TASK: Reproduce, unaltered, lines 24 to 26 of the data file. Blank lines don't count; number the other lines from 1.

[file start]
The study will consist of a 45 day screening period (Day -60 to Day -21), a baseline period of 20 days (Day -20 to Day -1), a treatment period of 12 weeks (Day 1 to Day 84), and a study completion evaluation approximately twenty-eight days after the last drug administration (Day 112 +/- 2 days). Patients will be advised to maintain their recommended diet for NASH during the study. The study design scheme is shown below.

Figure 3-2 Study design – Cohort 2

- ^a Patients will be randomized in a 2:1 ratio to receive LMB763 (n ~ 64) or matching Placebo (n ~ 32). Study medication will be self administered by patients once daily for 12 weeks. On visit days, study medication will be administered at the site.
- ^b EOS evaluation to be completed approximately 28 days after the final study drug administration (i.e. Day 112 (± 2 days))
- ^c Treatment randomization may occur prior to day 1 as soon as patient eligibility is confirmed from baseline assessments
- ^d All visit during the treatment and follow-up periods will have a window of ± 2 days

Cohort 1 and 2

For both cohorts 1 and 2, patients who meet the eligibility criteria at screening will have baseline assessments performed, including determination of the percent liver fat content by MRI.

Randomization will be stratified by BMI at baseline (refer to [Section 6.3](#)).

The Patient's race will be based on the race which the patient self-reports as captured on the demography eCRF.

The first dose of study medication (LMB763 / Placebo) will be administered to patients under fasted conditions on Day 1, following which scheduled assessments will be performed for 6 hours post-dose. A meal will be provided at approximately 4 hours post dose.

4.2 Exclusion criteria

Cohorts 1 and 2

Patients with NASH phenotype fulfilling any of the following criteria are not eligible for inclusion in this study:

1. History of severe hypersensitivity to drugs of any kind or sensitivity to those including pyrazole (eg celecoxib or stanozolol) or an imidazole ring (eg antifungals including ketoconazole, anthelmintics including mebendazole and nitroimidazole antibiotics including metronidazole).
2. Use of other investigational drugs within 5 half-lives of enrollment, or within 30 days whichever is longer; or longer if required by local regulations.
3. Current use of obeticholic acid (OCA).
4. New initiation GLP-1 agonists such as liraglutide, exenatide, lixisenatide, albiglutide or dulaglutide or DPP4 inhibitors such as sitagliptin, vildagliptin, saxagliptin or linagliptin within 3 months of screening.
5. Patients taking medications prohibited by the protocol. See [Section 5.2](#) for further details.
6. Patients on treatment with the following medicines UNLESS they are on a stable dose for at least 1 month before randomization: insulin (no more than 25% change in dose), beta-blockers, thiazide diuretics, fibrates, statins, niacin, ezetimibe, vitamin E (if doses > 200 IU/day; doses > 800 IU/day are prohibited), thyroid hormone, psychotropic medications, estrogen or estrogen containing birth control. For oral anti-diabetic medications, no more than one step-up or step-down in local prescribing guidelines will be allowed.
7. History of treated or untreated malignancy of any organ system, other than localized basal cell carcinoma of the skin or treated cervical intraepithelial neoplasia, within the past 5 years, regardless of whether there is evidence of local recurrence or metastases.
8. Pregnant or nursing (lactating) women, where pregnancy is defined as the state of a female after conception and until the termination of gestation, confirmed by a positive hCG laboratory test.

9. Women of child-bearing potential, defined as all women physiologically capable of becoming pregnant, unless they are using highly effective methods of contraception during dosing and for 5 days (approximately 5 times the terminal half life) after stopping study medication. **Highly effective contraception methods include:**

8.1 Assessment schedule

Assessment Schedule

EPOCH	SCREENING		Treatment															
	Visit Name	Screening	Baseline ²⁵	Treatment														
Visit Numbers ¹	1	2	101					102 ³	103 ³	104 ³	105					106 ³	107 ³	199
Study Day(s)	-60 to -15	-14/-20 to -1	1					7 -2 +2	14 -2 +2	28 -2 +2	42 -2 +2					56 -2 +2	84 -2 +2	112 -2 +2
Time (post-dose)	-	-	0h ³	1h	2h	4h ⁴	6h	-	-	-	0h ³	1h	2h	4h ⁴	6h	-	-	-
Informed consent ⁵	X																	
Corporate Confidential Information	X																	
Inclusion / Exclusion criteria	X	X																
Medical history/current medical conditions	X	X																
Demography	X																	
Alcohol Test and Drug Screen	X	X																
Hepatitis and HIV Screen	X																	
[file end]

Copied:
8.1 Assessment schedule

Assessment Schedule

EPOCH	SCREENING		Treatment															